Scaling up your business is all about systematically reaching new heights – employing effective business growth strategies to enjoy more money with more free time and more fun (with less stress).
As a Scaling Up success coach helping create cultures that work, it occurs to me that operating a business – and taking that business to higher altitudes of success – is like learning to fly an airplane. This was always a dream of mine, and everything was going well until…
Flying Solo (with Some Critical Help, of Course)
When I was 21 years old, I started my journey to get licensed as a private pilot. After 9 hours of lessons, my instructor said I was ready to fly solo. I remember that day vividly. It was a fall day at a small rural Indiana airport in the middle of corn and bean fields nearly ready for harvest. We had been practicing take-offs and landings. Without warning, my instructor told me to pull the plane over. “You are ready to fly solo. Just let me out, take off, and land safely. You’ll be fine.”
Suddenly, the exhilaration of being a pilot-in-training really took off! In a state of shock, my heart raced as I considered the vast sky awaiting me – alone! After a moment, I swallowed my apprehension, took a deep breath, and took off! At full throttle, I immediately knew something was wrong. The plane was not going fast enough for takeoff and that cornfield was drawing closer and closer. I needed to think fast!
Looking at the instruments indicating the plane’s performance, I suddenly realized my carburetor heat was on and my wing flaps were down. That is the configuration when landing! Quickly, I was able to correct the situation. I turned off the carburetor heat, put the flaps up, and lifted off. With a sigh of relief, I circled the airport and landed safely!
What had gone wrong? I acted as instructed but did not use the tools that would help me take flight. My instructor had failed to say, “Go to the end of the runway, start over, follow your checklist. Be guided by your instruments and you will have a successful solo flight.” Because I failed to follow the checklist and utilize my instruments, my solo flight almost ended with a crash! Luckily, observing the indicators on the plane’s dashboard – and using that information to take corrective action – saved my life!
Taking Off with a Cash Flow Checklist
As an executive coach working with growth firms, cash is the oxygen that fuels growth. Too often, many businesses that are scaling up quickly, can be in danger of running out of cash. Just as flying a plane is safer with a checklist, a cash flow checklist can help your business “take off.”
Also, like the dashboard on the plane gave me precise information about the plane’s poor performance, monitoring your cash position with a cash flow dashboard is essential for great decisions.
It is important for the company’s CEO, COO, and CFO to be on the same page and monitoring the “cash conversion cycle.” The cash conversion cycle is a key performance indicator that measures how long it takes for a dollar spent on anything (rent, utilities, marketing, payroll, etc.) to make its way through the business and back to into your pocket.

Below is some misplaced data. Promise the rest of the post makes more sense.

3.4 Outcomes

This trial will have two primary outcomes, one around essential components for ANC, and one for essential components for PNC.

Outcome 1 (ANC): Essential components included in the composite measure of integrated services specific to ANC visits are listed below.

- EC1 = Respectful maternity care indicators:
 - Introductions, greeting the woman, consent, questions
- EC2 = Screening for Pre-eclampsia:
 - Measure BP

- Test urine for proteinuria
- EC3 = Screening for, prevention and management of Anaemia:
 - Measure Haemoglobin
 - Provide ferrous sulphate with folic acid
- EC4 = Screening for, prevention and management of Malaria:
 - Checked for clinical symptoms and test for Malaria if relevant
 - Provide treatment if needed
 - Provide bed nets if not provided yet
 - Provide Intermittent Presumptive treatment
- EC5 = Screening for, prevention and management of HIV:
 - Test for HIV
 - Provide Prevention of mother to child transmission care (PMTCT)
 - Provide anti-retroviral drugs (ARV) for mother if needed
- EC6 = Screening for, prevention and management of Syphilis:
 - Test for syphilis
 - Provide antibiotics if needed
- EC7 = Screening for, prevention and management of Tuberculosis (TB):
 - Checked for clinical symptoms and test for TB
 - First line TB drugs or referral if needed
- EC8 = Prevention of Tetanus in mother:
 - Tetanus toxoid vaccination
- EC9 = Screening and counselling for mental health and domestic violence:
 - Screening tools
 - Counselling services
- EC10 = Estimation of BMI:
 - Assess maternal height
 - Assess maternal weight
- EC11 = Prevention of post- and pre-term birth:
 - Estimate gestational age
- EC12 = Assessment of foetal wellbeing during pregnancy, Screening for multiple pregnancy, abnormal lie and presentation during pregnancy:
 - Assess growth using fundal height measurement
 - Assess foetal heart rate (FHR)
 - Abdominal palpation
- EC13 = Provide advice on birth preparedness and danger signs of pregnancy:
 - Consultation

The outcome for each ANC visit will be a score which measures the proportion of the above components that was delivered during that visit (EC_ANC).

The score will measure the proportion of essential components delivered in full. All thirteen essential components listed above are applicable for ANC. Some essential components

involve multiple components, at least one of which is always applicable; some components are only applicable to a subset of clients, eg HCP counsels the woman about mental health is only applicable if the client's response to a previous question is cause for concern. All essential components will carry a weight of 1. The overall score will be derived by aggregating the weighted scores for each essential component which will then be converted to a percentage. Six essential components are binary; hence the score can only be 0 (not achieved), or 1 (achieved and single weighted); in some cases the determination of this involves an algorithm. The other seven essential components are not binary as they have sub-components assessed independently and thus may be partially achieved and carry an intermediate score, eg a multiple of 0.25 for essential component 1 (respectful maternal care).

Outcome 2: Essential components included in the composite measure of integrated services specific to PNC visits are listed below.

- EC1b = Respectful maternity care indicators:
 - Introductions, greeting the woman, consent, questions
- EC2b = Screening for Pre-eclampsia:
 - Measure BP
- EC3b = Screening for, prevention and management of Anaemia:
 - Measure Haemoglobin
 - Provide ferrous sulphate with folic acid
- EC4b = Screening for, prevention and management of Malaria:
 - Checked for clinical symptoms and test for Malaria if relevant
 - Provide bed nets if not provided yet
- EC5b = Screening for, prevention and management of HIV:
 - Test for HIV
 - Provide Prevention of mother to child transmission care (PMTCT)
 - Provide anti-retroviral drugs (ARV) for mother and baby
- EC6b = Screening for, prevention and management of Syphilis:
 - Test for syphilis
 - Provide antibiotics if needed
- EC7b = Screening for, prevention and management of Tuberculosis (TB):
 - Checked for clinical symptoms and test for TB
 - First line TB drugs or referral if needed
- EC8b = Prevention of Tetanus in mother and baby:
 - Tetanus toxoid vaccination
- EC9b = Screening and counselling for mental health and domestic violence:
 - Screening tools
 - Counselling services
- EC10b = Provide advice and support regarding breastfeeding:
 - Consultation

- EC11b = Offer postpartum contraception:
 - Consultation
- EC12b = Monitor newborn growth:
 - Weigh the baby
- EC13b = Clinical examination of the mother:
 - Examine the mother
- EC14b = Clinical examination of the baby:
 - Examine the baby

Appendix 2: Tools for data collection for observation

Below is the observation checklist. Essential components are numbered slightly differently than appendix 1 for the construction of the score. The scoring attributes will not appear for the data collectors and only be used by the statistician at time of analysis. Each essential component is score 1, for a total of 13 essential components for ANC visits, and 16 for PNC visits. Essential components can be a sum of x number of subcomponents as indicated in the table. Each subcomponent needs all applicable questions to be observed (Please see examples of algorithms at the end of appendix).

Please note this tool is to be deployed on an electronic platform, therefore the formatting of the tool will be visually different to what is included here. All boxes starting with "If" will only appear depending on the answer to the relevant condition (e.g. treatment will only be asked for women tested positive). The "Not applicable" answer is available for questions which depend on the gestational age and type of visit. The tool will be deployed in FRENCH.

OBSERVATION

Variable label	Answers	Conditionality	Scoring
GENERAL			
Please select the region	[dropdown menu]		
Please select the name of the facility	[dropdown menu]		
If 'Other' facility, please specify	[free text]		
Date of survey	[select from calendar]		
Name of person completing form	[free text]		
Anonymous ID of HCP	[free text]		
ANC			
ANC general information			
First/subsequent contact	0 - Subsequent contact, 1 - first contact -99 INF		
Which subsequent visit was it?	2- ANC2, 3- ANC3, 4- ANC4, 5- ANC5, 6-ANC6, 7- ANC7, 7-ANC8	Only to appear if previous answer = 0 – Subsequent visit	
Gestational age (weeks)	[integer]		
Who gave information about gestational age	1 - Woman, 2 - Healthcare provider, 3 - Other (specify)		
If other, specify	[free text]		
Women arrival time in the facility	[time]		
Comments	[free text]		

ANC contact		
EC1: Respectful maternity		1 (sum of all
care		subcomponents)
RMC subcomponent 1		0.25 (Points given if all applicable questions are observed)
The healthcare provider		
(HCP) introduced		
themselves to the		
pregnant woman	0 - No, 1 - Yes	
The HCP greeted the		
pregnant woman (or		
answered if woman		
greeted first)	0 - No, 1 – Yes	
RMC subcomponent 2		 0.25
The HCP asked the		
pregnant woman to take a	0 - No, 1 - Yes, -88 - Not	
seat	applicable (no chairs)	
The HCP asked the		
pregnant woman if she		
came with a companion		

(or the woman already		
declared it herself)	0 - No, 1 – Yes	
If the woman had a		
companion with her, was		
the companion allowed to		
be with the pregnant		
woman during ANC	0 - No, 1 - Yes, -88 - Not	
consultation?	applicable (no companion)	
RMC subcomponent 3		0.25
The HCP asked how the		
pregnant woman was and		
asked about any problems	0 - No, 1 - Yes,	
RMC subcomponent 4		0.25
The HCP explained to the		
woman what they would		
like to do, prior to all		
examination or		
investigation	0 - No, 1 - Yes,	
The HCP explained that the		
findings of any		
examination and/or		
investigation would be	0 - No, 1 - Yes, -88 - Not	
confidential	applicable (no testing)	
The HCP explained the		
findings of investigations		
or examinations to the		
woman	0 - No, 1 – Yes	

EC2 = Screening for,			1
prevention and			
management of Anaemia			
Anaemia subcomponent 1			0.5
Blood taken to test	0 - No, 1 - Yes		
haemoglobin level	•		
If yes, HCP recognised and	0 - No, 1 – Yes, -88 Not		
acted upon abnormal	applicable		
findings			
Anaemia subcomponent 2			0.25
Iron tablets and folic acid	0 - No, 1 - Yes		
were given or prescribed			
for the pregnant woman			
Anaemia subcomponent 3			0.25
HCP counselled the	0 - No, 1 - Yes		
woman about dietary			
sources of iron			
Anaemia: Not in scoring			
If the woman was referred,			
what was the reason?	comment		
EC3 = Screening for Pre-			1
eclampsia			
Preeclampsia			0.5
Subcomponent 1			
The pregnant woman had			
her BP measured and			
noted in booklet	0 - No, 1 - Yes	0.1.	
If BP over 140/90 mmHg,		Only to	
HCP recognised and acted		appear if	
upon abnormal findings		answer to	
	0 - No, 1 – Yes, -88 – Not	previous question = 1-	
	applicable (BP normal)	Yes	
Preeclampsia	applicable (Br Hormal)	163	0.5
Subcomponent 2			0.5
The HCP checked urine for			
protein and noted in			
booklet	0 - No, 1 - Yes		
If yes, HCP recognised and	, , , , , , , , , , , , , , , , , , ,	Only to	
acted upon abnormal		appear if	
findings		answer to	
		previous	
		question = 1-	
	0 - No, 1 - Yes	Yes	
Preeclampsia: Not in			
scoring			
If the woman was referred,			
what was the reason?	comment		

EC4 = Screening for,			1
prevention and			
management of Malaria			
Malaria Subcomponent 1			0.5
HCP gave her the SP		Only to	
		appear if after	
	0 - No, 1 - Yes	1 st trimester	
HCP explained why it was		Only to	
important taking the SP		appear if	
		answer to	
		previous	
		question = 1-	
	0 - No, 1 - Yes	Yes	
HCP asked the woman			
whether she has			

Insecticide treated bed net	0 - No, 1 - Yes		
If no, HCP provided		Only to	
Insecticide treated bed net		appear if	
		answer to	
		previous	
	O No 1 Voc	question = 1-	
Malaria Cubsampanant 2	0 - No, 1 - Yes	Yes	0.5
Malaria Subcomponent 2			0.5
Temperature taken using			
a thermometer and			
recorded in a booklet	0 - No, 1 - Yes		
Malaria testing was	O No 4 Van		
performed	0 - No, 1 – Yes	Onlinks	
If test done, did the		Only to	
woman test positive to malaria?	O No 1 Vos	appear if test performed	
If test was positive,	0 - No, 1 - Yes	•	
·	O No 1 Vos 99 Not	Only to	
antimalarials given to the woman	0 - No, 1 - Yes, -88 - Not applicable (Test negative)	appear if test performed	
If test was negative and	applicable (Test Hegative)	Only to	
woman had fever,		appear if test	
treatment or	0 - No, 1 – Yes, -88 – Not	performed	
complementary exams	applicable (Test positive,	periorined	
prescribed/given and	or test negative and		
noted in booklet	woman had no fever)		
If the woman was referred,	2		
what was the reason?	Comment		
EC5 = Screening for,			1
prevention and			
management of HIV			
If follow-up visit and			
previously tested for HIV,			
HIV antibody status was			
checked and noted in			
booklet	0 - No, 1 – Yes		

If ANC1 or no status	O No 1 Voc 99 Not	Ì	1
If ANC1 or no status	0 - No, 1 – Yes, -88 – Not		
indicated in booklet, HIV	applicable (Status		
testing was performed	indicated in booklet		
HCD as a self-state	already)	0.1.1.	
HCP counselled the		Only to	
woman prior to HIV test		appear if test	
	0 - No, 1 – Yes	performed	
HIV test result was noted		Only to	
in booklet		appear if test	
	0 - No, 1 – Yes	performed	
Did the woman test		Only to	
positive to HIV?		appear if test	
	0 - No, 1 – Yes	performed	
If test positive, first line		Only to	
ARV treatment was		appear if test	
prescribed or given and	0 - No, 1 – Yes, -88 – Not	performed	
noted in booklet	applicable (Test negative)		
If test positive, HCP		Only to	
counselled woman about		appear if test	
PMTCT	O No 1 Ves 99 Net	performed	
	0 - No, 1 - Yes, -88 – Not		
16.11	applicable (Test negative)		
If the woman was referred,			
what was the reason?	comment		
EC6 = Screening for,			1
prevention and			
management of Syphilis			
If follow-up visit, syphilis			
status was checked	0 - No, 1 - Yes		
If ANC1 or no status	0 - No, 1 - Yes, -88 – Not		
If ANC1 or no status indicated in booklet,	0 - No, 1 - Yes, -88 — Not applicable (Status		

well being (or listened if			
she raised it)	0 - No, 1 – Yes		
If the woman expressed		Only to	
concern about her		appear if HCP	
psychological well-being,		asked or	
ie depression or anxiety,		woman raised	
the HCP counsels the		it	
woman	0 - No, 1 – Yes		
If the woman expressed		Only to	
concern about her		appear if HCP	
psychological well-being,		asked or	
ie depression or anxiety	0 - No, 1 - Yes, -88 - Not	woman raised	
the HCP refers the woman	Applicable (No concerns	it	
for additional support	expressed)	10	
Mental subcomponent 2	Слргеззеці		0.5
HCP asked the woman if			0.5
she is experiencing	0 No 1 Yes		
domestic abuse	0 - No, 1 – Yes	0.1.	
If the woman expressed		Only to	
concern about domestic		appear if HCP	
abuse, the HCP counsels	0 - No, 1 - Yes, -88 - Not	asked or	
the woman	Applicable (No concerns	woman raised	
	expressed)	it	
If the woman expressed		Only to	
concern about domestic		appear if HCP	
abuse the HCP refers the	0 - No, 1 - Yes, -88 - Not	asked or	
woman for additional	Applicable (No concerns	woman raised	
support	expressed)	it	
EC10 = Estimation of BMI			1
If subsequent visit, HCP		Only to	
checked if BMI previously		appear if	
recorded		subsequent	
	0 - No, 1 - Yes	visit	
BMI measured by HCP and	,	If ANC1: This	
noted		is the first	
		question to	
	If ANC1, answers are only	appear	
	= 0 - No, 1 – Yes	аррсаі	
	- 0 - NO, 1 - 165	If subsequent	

Unfortunately, too often when scaling up there is a failure to monitor cash. This leads to constant and disjointed attempts to shore up cash flow. Perhaps Muhammed Asif said it best in a June 9, 2021, Forbes article, Why Cash Flow Management Should Be Your Company’s Top Priority: “The best teams will always have the C-Suite working together, they will all complement each other and be able to have intervention strategies as and when they are required – this will also allow for bold decision making.”
3 Top-Flight Ways to Manage and Optimize Cash Flow
Here are three essential components for monitoring and managing cash flow for optimal results:
- Build your dashboard to get an accurate measurement of profit, business valuation, and cash flow. Visit Cash Flow Story to access empowering cash flow management tools. (My coaching team can schedule generating a complimentary first report.)
- Management/executive leadership teams should set aside an hour or more each month to brainstorm ways to improve the sales cycle, delivery cycle, make/produce/inventory cycle, and/or billing/payment cycle. (For more information and ideas, see the section on “Cash Acceleration Strategies (CASh)” in the book Scaling Up, and use the CASh worksheet available here.
- Report your available cash DAILY with a brief explanation of why it changed in the previous 24 hours. Then chart it against Accounts Receivable and Accounts Payable weekly.
Finally, as Scaling Up author and business growth expert Verne Harnish notes, “Brainstorm ways to improve cash flow at your 90-day planning session. Constantly improving the cash flow of your company – and better understanding how cash moves through the business – is a powerful driver for improving the firm as a whole.”
The Bottom Line:
Are you ready to take your business to new heights and help it soar? Managing and optimizing cash flow are critical. Explore the links in this article to learn more. Then, invest just 4 minutes to complete the Scaling Up Assessment to know where you stand regarding the 4 decisions you must get right when scaling up. And when you are ready to take the next step and put your business on a flight path to greater success, let’s connect
A good place to begin your quest to freedom and effective leadership skills is to take the Scaling Up Assessment.
Take 4 minutes to complete the Scaling Up Assessment to know where you stand concerning the 4 decisions you have to get right when scaling up.